L. IOANNOU: Yes, that’s essentially what we’re talking about. Why does this difficulty exist? And I simply want to ask you whether you will take on the political cost of an application to The Hague, or if the consent of the other political parties is a condition for this.

N. DENDIAS: I’ll start with the last part, regarding the political parties. I must say that Greek politics, at least during the short time I have had the honour of being the Minister of Foreign Affairs, has shown institutional seriousness. As many times as has been necessary, the statements from my colleagues from the other parties have been very serious. When the Council on Foreign Policy convened, everything said stayed in the room and there was a high degree of understanding and consensus on our major national choices.
So I have only gratitude to express for Greek politicians and their support for our country’s foreign policy efforts at this time.
Greek politics is not the problem right now. Turkey is. If together with Turkey we can ensure such a framework, which could lead to a possible solution of our differences through an arbitration or judicial procedure, we have no objection, as I said.
But we’ll have to agree on the framework. When Turkey is threatening us, signing null and void agreements, when its words and deeds are creating insecurity in Greek society, you can see that it's very difficult for me to imagine we can get to that framework any time soon.
Again, if Turkey does an about face and, perhaps in the holiday spirit of love and understanding, as I said earlier, pursues understanding with us, Greece is always open to understanding and gestures of friendship with Turkey.

G. SMYRNIS: Shall we wait and see what Turkey does following the EastMed? And I say this because you are going to Washington with what looks like a signed agreement.

N. DENDIAS: You’re jumping ahead. Before Washington we have something else: On 4 and 5 January, if this happens, we have the Egypt-Cyprus-Greece-France quadrilateral meeting in Cairo, which is also important, and then we have Kyriakos Mitsotakis’s visit to the White House, where I will accompany him.

G. SMYRNIS:  You’ll be going there with a signed EastMed agreement. How important is this as a negotiating card? What moves will follow that?

N. DENDIAS: We don’t see it as a diplomatic game. We see it as steps towards consolidating peace and security in our region, understanding between our peoples.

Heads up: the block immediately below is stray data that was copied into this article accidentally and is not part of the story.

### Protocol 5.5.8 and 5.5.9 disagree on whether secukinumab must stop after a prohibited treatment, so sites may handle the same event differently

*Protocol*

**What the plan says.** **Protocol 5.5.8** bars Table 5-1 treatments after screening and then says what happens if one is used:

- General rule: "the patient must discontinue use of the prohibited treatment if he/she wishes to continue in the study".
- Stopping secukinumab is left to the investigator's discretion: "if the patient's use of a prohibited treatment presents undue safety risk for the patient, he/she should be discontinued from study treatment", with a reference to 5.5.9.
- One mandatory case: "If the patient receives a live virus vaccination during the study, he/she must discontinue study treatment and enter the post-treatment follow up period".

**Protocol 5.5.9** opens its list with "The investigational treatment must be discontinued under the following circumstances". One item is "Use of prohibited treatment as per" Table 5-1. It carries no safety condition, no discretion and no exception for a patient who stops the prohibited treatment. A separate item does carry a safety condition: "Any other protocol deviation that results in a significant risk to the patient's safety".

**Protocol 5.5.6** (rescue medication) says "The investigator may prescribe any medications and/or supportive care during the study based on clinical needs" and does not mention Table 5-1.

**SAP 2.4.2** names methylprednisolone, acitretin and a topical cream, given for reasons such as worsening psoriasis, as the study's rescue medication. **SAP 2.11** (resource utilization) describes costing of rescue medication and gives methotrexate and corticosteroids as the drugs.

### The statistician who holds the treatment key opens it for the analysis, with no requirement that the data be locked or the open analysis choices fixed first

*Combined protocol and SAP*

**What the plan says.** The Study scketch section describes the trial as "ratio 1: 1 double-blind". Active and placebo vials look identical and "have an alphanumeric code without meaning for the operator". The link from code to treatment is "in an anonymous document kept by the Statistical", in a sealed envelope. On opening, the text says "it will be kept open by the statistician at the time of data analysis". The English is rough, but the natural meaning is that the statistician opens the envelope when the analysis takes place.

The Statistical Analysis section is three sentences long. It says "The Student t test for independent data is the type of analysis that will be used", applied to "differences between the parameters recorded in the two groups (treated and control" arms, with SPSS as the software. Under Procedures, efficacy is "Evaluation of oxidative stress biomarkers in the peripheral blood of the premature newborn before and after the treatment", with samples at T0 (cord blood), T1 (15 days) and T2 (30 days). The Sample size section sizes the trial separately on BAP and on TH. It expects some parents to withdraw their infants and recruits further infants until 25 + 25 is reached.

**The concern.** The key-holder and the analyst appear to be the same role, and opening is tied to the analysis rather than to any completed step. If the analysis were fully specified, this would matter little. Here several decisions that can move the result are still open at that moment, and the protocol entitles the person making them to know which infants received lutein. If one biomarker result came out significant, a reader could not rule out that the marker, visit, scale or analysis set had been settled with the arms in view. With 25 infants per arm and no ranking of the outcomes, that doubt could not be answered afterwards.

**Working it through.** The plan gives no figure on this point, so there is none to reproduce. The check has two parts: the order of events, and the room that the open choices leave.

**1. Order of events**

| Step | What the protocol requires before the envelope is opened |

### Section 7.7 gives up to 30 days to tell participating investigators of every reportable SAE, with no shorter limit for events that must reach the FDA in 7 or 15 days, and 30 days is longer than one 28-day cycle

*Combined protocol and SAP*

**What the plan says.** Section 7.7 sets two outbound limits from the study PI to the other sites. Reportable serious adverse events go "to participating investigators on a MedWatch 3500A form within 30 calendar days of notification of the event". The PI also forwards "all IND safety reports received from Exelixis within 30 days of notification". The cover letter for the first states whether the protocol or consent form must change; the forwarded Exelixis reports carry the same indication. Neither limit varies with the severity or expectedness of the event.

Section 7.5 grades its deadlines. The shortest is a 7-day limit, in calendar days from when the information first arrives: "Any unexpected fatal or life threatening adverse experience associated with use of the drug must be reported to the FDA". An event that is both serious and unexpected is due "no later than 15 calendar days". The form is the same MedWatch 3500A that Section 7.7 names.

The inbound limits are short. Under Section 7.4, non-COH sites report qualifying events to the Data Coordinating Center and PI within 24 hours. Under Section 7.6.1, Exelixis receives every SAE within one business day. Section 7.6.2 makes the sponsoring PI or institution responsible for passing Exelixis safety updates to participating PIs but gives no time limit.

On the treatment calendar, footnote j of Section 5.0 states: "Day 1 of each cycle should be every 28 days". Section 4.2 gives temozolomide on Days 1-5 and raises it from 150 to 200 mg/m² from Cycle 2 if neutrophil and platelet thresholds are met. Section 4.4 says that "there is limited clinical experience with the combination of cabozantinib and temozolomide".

And I repeat: We are not creating alliances against Turkey. We are not trying to exclude Turkey. We are trying to achieve the greatest possible understanding and agreement between peoples who see in this cooperation great opportunities for the development of their societies, and we invite Turkey to participate.
But at the same time, we won’t stop because Turkey doesn’t want to participate, seeing all this from a standpoint of insecurity or perhaps as moves aimed against it.
In any case, I think Greek diplomacy has found a very good pace. Our country’s standing is very high, and I think that, through this network of understandings with states in the region, we are building an excellent framework that will lead to the growth of our societies and economies.

L. IOANNOU: I left this for the end, Minister, and I’d like you to tell us how important Italy’s change of stance is, especially regarding Libya. Italy had a different stance on Libya, and we have been seeing a change in recent days.

N. DENDIAS: Italy had an understanding with the government in Tripoli. But it is obvious that Mr. Sarraj was not honest with Italy. I say this because the Italian Prime Minister, Mr. Conte, and the previous Minister, Mr. Milanesi – before Mr. Di Maio – had mediated with the government in Tripoli and Mr. Sarraj and told him such an agreement with Turkey was completely absurd.
Nevertheless, not only did Mr. Sarraj ignore Italy, but he also signed these agreements with Turkey without informing the Italian side.
And don’t forget that Italy has a tradition of relations with Libya – it is a country that has been dealing with Libya for years. Italy was a colonial power, but in any case, it is a country that has repeatedly helped Libya. In that sense, the – how shall I put it? – anger or annoyance of the government in Rome is completely understandable considering how it was treated by Mr. Sarraj.